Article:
For the second edition of Frieze Seoul, Hauser & Wirth’s presentation brings together an astounding group of contemporary and historical works by leading gallery artists, including Rita Ackermann, Louise Bourgeois, John Chamberlain, George Condo, Paul McCarthy, Nicole Eisenman, Günther Förg, Philip Guston, Jenny Holzer, Roni Horn, Rashid Johnson, Glenn Ligon, Nicolas Party and Mika Rottenberg. The presentation also reflects the latest activities in the gallery program, with a focus on artists who recently joined the gallery, including Catherine Goodman, Camille Henrot, the Estate of Cathy Josefowitz, Allison Katz, Harmony Korine, Angel Otero and Daniel Turner.
Modern highlights from this year’s booth include Philip Guston’s ‘Combat I’ (1978). Exemplifying his late figurative style, the painting portrays a cluster of extended arms, horseshoes and shoe soles bursting from the edge of the canvas. The ambiguous iconography at once evokes the makeshift armament of childhood street fights and real-world conflict. Accordingly, ‘Combat I’ resonates with such historical and contemporary events as the Holocaust, the Vietnam War and the violence and social unrest of the late 1960s, allowing viewers to discern the emotional weight and turmoil experienced during this period. Ultimately, the artwork stands as a testament to the artist’s profound ability to introspectively capture the multifaceted struggles and complexities of his time. Louise Bourgeois’ ‘Figure’ (1954) is a late example of the artist’s seminal Personage series. This group of wood sculptures, created from 1946 to 1955 and later cast in bronze, heralded a pivotal new chapter of artistic expression within her practice. Combining anthropomorphic and abstract elements, ‘Figure’ consists of painted geometric bronze elements threaded on a central pole. With its captivating architectural form and psychological depth, ‘Figure’ exemplifies Bourgeois’s desire for emotional balance and stability.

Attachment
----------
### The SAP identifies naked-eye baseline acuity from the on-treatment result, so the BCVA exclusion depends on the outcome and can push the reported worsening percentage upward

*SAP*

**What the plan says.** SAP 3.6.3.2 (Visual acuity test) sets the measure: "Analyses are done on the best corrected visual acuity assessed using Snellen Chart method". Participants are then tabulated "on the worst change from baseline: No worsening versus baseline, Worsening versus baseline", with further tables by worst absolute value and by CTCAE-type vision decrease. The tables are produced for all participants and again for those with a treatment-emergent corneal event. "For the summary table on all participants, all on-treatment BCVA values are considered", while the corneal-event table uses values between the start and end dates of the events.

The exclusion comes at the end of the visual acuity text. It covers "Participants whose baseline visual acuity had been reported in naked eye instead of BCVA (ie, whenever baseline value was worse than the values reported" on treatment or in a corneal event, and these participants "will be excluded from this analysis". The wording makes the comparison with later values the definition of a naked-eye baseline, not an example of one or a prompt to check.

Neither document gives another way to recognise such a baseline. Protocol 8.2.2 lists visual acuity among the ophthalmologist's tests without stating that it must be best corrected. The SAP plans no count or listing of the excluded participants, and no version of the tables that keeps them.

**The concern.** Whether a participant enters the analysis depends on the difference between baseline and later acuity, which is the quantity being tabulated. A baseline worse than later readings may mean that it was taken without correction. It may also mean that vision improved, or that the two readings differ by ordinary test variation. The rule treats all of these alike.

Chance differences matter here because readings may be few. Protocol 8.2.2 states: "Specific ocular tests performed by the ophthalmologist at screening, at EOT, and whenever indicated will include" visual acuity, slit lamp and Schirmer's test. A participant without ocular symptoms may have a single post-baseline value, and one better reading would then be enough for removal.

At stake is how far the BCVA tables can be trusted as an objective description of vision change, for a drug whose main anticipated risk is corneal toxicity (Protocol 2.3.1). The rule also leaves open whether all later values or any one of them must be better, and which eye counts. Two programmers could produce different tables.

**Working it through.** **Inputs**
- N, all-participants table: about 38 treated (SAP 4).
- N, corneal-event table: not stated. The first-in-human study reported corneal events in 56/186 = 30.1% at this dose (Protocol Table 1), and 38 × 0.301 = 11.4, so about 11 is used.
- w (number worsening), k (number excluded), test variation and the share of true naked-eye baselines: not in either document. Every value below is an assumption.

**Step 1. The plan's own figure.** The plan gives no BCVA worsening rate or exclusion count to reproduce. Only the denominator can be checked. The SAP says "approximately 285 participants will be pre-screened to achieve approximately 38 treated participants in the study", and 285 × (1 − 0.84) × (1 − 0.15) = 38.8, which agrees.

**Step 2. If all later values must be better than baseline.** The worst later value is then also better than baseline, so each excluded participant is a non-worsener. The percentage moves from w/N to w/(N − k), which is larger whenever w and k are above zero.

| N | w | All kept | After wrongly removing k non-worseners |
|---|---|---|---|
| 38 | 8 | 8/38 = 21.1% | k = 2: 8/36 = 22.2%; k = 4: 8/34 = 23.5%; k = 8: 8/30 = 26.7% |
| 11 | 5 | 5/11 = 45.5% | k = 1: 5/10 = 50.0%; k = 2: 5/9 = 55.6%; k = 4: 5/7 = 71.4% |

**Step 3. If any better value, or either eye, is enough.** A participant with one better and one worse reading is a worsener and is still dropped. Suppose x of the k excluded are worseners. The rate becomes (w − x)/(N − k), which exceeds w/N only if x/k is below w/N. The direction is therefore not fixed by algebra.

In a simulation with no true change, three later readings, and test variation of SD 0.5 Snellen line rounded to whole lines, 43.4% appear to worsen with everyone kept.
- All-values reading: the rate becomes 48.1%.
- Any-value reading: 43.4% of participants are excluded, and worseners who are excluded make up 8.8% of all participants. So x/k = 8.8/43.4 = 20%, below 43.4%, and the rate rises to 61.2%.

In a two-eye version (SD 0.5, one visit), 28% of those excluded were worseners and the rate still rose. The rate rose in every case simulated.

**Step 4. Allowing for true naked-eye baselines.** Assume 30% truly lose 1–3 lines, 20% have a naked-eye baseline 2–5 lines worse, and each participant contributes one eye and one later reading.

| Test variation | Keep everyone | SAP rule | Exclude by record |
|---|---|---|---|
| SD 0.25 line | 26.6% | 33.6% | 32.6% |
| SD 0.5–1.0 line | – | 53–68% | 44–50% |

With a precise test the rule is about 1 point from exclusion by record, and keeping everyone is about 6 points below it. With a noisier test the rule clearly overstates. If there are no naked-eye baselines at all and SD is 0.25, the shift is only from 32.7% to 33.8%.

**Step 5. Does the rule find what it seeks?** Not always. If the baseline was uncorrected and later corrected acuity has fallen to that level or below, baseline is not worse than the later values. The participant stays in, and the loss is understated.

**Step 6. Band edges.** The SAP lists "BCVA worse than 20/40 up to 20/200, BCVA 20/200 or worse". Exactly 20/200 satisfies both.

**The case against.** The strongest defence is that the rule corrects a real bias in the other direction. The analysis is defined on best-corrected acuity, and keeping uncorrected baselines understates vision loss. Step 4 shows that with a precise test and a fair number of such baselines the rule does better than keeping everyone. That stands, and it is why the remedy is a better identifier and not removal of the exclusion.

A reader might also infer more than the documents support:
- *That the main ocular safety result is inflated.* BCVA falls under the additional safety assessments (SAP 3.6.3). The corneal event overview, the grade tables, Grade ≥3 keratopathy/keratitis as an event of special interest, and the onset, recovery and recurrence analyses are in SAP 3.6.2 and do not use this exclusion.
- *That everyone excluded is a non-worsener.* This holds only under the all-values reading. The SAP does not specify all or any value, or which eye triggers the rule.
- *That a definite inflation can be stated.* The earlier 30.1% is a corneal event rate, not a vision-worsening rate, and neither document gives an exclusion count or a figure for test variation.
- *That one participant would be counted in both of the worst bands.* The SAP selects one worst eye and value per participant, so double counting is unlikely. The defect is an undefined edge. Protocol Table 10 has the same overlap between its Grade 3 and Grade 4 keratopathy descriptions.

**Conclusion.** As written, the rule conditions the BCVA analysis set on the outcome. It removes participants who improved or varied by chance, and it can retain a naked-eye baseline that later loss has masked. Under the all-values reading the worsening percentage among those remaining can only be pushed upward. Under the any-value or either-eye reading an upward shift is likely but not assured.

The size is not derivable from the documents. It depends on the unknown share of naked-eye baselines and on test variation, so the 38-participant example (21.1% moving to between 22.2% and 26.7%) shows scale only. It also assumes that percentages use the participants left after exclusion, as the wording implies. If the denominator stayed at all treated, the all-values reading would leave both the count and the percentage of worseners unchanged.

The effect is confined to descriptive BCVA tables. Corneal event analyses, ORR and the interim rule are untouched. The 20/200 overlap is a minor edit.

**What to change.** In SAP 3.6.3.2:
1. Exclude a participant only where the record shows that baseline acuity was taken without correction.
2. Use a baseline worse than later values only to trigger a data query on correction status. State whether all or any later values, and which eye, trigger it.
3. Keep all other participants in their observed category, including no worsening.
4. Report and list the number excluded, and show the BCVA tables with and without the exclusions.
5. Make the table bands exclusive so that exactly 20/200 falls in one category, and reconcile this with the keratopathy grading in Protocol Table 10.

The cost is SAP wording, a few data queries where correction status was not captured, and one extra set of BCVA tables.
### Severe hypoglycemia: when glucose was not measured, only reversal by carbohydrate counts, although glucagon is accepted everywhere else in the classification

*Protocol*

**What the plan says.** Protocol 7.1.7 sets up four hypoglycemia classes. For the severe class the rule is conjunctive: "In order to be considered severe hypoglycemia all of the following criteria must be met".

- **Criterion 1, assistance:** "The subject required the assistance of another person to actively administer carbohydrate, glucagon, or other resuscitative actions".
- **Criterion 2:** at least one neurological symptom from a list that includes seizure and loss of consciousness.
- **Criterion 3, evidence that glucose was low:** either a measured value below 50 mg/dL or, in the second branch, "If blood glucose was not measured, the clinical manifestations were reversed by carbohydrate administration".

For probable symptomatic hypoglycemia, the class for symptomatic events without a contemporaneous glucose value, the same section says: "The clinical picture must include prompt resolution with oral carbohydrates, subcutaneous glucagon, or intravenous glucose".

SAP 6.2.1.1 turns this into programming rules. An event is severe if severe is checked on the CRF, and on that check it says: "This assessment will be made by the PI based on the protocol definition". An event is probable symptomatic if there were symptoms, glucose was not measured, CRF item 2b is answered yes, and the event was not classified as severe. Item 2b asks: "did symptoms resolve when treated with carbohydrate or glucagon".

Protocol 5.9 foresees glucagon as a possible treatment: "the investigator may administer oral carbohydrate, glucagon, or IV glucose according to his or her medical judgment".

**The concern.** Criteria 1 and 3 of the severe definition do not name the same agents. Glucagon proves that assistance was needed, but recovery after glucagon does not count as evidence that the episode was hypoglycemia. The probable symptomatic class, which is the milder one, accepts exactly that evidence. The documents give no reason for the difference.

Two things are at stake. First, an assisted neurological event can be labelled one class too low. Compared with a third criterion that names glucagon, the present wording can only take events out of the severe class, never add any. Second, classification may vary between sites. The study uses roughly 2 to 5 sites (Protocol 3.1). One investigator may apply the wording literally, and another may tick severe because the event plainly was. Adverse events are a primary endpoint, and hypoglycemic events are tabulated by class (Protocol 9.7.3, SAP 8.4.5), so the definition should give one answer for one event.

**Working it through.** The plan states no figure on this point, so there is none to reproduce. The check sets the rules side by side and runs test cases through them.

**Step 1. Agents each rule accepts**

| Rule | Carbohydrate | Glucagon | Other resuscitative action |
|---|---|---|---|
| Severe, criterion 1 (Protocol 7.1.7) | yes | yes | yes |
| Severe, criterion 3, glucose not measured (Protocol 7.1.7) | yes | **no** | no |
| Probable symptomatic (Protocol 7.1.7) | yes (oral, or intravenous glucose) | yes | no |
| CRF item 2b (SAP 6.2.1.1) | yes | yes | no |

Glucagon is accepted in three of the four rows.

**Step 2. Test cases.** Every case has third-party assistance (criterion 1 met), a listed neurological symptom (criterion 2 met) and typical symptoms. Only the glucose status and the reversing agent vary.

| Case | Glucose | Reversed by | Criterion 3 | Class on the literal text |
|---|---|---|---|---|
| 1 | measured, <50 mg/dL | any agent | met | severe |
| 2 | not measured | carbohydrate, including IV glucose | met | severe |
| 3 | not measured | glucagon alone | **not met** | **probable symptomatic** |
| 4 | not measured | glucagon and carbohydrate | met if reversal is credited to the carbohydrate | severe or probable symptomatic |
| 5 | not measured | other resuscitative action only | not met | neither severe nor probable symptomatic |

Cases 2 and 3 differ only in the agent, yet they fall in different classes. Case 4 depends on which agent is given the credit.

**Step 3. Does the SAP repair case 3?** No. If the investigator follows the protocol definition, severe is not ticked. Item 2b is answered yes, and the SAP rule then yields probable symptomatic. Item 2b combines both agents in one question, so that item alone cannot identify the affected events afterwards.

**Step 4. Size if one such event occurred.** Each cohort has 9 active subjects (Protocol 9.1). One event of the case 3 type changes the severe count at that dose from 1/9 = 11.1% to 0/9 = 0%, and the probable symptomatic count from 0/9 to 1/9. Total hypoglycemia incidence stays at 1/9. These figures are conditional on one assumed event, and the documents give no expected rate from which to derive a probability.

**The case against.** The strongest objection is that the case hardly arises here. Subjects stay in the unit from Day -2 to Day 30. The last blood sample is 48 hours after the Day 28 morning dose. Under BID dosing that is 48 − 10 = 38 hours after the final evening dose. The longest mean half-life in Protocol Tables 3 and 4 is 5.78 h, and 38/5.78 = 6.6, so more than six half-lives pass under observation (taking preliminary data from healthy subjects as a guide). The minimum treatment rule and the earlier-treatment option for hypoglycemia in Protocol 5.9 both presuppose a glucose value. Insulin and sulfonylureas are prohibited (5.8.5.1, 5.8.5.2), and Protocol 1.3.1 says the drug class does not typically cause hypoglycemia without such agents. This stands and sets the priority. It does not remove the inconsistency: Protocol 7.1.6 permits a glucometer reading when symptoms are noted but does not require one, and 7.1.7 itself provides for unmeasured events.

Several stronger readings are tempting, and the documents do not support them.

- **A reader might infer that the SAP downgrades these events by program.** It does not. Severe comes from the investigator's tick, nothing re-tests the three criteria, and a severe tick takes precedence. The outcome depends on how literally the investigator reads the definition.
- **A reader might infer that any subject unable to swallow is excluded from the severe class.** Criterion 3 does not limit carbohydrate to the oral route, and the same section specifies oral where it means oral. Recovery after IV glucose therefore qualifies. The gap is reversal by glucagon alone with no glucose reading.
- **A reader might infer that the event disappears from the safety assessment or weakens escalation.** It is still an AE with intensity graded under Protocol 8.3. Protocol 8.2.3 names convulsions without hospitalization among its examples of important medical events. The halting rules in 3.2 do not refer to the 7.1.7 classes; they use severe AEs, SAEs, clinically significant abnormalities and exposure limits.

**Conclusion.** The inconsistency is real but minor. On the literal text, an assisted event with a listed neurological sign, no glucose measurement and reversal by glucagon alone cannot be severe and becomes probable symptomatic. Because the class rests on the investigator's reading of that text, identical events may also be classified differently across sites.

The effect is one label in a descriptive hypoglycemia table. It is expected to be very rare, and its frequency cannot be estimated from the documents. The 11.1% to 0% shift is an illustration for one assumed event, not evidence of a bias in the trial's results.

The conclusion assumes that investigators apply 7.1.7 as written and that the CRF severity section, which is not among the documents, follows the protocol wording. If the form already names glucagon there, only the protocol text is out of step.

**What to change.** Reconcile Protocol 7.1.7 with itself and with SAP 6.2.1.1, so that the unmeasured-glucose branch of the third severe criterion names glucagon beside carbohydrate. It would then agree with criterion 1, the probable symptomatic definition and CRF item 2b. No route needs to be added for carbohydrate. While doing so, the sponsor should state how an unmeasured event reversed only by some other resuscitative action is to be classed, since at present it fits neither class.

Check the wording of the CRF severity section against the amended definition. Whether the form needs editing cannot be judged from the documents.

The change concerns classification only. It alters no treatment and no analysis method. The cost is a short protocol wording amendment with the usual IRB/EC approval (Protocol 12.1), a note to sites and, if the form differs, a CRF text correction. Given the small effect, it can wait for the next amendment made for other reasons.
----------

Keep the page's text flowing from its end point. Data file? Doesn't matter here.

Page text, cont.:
The booth also features exceptional contemporary works, such as Rita Ackermann’s ‘Breton Women Deconstructed (after E. Bernard)’ (2020), based on post-impressionist painter Émile Bernard’s ‘Breton Women in a Green Pasture’ (1888). Bernard was an advocate of reducing colors and lines and of simplifying the subject
to main contours and prime colors. Adapting this theory and composition, Ackermann deconstructed the painting by letting chance guide her to a new picture. Earlier this year, the gallery welcomed the Estate of Cathy Josefowitz. The painting ‘Untitled’ (1974 c.) is a powerful example of the artist’s early paintings in which the motif of performance and dance takes center stage. Josefowitz’s fascination with performance stemmed from her study of stage design in 1972 and her paintings from this period are richly populated by musicians, acrobats, circus performers, Pierrots, lovers and dancers. Combined with the expressionistic language used to depict the figures, a strong sense of theatrical narration is visible in the painting’s composition. The themes explored during these formative years mark the beginning of Josefowitz’s lifelong pursuit to dismantle the hierarchy that separated performance and painting, and to reconcile these two mediums in a unified practice.
Allison Katz’s debut with the gallery in Asia since joining in 2022 includes her new work ‘In the House of Menander’ (2023), the latest incarnation of her fairy motif. Recurring in her work since 2016, the fairy represents Katz‘s interest in the way in which surrogates from other realms are positioned as stand-ins for states of body and mind. In this work, Katz’s fairy is based on a purported sighting in a British garden, caught on CCTV and blown-up several hundred times. With its obscured face, iridescent wings and multi-colored limbs, the fairy plays with questions of appearances and genre. Through her painting, Katz explores the persistence of fairy and folklore, from archaic beliefs and oral history to current technologies and contemporary channels of fixation. Harmony Korine joined Hauser & Wirth in March this year. Over the last thirty years, he cultivated a multidisciplinary art practice that resists categorization and is admired internationally for improvisation, humor, repetition, nostalgia and poetry. Drawing since his childhood, Korine originally conceived the ‘Twitchy’ paintings as studies for his films. He creates each image using a smartphone, digitally painting over the photographs before projecting the finished images onto canvas and rendering them in oil paint. Crossing the line between actuality and animation, Korine fills his canvases with bright, electric colors that approach disintegration while still feeling physically real, an effect akin to the bursts of light often used in cinematic special effects. Viewing his ‘Twitchy’ character as an imaginary companion—a ghost that accompanies him on a psychogeographic tour of Miami— these works also convey a foreboding darkness; through Harmony Korine’s paintings, the South Florida landscape becomes an otherworldly realm inhabited by enigmatic, even alien forces.